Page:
Student Editorial: The Hidden Costs of Fast Fashion | Introductions

Editor’s Note: The following editorial was written by a UConn senior English class taught by Jessica Cawley at Wheeler High School. Class members include Lucy Smith, Kiara Korten, Cydney Sottile, Benjamin Nave, Jason Mazzella, Payton Osborn, Madeline O’Gara, Nora Broderick, Lexi Taylor and Cat Coombe.

Fashion is an integral part of pop culture, as fashion trends define and shape a time period. These trends follow a cycle that usually consists of 20 years, meaning that every 20 years a trend reappears in one form or fashion. However, in recent years, social media has allowed trends to change at an astronomical rate, giving rise to the need for fast fashion.

Fast fashion is mass and low-quality clothing that follows high fashion trends as quickly as possible. This affects not only the clothes we buy, but also how much we buy. Social media fosters a platform where people promote microtrends, which perpetuates the overconsumption of clothing. Microtrends are exactly what they sound like – short-lived trends that gain popularity and die out very quickly.

There are websites and brands known for their cheap, readily available, trendy clothing that thrive on this passing movement. SHEIN is a website where people can order clothes and it has gained huge popularity due to these fast changing trends. Influencers and average consumers share their loads of SHEIN clothing on social media, bragging about the amount of clothing they got for a relatively low price. Other brands include Forever 21, Fashion Nova and Zara. A piece of clothing or a style can become an overnight sensation given the fast-paced nature of social media platforms like TikTok. These trends lose popularity as quickly as they gain it.

There is a positive side to fast fashion, as it can provide affordable and trendy clothing for all individuals. It allows people to express themselves without spending money. Low-income individuals have access to trends and pieces inspired by haute couture. Fast fashion is inclusive and practical. Fitting in has never been easier. Access to clothing has never been easier. Nevertheless, the substitute for cheaper clothes is of good quality. These clothes are usually of low quality, which means they can be disposed of more often and thus create more waste.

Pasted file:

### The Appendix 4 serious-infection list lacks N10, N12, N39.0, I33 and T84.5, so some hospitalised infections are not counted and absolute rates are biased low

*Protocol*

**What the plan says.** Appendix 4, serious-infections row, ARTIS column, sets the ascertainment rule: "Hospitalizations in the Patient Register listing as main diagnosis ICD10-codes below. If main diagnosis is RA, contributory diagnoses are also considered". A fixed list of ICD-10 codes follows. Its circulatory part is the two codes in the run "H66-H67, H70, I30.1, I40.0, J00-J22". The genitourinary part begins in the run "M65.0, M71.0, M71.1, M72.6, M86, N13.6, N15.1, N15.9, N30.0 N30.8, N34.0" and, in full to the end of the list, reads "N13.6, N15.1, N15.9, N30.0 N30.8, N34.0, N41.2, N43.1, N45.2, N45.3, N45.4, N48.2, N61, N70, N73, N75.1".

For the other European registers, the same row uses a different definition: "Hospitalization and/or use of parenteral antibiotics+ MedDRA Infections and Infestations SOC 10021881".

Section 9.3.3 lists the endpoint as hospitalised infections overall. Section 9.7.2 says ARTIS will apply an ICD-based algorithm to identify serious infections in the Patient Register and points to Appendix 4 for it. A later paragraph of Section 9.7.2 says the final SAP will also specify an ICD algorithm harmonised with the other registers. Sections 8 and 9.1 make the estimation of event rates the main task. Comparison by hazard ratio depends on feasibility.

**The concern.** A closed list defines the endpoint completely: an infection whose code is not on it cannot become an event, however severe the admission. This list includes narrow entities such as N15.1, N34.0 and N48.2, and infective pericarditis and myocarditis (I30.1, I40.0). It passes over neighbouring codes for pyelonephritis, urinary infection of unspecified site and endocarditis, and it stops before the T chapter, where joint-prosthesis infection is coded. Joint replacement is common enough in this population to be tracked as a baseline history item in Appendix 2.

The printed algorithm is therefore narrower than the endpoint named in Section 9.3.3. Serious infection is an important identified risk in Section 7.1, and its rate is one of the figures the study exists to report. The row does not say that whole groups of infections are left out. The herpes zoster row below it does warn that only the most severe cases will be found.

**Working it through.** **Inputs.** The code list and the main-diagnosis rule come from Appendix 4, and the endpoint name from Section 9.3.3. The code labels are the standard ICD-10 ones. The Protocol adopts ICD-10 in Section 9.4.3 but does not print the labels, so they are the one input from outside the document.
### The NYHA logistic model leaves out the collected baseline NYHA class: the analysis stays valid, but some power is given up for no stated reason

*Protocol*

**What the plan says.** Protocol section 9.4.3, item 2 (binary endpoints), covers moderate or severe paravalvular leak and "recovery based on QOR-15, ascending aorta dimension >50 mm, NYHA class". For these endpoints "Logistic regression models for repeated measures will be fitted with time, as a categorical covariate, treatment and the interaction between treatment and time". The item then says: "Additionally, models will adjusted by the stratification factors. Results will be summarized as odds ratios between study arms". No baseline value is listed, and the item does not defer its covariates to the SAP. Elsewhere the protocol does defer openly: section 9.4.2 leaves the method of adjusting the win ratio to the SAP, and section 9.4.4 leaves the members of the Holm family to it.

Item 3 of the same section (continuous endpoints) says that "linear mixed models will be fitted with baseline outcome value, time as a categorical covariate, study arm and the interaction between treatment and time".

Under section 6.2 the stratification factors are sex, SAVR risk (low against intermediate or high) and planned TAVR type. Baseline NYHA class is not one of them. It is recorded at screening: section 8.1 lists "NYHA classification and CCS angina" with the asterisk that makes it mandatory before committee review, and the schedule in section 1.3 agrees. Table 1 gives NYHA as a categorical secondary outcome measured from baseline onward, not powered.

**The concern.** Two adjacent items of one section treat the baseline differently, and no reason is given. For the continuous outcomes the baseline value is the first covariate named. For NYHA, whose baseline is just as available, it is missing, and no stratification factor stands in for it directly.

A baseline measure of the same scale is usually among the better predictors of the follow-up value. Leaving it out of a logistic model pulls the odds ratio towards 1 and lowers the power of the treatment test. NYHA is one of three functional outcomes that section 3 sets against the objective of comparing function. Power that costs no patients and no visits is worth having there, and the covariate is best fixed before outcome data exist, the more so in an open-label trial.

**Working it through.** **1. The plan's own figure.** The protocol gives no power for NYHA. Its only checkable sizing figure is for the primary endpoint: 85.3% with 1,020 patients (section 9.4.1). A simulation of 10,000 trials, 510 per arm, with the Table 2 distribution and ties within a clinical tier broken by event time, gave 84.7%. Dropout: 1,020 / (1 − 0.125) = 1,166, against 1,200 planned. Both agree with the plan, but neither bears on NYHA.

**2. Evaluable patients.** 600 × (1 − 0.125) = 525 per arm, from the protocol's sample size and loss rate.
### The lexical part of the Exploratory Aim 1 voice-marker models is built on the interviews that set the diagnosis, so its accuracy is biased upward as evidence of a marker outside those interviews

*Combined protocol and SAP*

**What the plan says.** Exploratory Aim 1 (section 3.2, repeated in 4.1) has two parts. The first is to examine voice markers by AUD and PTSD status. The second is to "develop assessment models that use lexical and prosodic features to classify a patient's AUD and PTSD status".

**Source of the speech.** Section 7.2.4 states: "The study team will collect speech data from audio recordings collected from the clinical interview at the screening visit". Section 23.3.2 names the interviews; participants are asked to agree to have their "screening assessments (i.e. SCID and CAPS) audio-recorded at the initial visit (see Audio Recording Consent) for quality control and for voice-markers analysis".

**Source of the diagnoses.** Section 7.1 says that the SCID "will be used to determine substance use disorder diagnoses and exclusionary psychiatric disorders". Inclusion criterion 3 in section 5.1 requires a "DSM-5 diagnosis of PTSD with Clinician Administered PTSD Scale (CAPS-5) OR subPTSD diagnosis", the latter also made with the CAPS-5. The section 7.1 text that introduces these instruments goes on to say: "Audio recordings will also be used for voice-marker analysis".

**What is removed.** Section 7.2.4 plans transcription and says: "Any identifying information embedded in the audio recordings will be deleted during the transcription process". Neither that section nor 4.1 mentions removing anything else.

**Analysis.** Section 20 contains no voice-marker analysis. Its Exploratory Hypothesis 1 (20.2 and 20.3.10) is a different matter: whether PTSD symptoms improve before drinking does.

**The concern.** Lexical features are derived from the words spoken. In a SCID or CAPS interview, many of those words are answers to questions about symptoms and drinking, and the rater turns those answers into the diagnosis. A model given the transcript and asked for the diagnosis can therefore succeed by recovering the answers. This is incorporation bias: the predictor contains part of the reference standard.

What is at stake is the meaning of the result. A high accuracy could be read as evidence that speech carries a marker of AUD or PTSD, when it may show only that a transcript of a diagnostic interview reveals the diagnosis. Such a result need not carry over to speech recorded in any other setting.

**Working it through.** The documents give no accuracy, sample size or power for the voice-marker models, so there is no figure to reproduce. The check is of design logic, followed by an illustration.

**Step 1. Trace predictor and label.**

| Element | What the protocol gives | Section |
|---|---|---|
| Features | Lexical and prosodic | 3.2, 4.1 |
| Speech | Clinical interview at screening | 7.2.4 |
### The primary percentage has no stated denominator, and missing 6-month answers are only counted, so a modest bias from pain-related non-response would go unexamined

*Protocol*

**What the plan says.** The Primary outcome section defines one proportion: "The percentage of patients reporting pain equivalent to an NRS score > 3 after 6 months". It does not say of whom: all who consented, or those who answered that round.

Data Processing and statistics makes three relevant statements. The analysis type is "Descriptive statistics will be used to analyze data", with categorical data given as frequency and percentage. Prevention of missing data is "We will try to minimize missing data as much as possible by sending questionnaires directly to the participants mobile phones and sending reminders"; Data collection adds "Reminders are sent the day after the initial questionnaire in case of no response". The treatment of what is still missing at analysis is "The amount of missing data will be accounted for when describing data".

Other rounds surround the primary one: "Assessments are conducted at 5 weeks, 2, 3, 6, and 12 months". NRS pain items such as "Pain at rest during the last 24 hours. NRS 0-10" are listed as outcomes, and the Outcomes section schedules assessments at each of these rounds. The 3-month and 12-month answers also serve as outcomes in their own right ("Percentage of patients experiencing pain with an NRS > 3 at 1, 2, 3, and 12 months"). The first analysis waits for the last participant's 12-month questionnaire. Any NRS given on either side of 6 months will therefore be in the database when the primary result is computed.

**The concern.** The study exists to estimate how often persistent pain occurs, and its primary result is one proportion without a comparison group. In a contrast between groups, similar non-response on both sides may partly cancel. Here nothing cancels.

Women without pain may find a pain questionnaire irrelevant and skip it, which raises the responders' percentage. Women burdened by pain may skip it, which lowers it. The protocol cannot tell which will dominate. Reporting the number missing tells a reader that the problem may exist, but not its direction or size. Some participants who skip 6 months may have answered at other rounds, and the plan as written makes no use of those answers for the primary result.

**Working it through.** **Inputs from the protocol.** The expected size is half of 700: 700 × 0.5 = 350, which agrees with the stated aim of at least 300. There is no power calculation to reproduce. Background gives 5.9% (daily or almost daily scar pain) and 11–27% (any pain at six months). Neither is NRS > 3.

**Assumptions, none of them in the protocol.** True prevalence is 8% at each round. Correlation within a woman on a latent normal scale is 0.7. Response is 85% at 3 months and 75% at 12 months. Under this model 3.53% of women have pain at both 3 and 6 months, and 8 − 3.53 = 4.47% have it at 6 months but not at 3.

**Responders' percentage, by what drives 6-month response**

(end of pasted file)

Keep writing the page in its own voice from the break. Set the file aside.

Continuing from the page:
Furthermore, fast fashion is produced by workers who work in harsh working conditions, and the by-products are harmful to the environment. explained the impact of the fashion industry on the environment. It has been proven that fashion production produces 10% of global carbon emissions. Additionally, the fashion industry is responsible for being the second largest consumer of water. This residual dyeing water often ends up in rivers, ditches and streams due to disposal. Affordability also creates overproduction, resulting in leftover clothing from previous trends that drop significantly in price and value. Fast fashion creates countless amounts of waste and damages the environment.

Textile workers in manufacturing countries such as China, Bangladesh and India are forced to work in inhumane conditions. explains that these workers are paid a “living wage,” which is barely enough to afford the bare necessities and an amount that is nearly impossible to live on. Hours of hard work can range from 14 to 16 hours a day, 7 days a week. The health and safety of these clothing production workers is threatened by little or no ventilation, inhalation of harmful chemicals and fiber dust, and frequent accidents, illnesses, fires, and injuries. They are usually not allowed time off, especially not in the stamp season, nor are they paid enough to take time off at all. In addition, the workers include children, especially young girls from poor families, who are traded for their labor in exchange for a small amount of money on top of a low wage. Garment workers are forced to work in unimaginable conditions for barely living wages almost all day, every day.

Although there is currently no solution to this problem, awareness of the circumstances that gave rise to it is a step in the right direction. Buying clothes isn’t really a problem, but shopping habits are; think about how often you buy and what you actually use. Also consider the companies you buy from. Is it worth harming the environment or the employee following a fad? Social media makes it incredibly easy to buy the clothes you see your favorite influencers or friends wearing with the click of a button. Fast fashion can be a way to look your best for a low price, but it is crucial that young consumers think about what products they buy and from which companies, as they are the ones being targeted.

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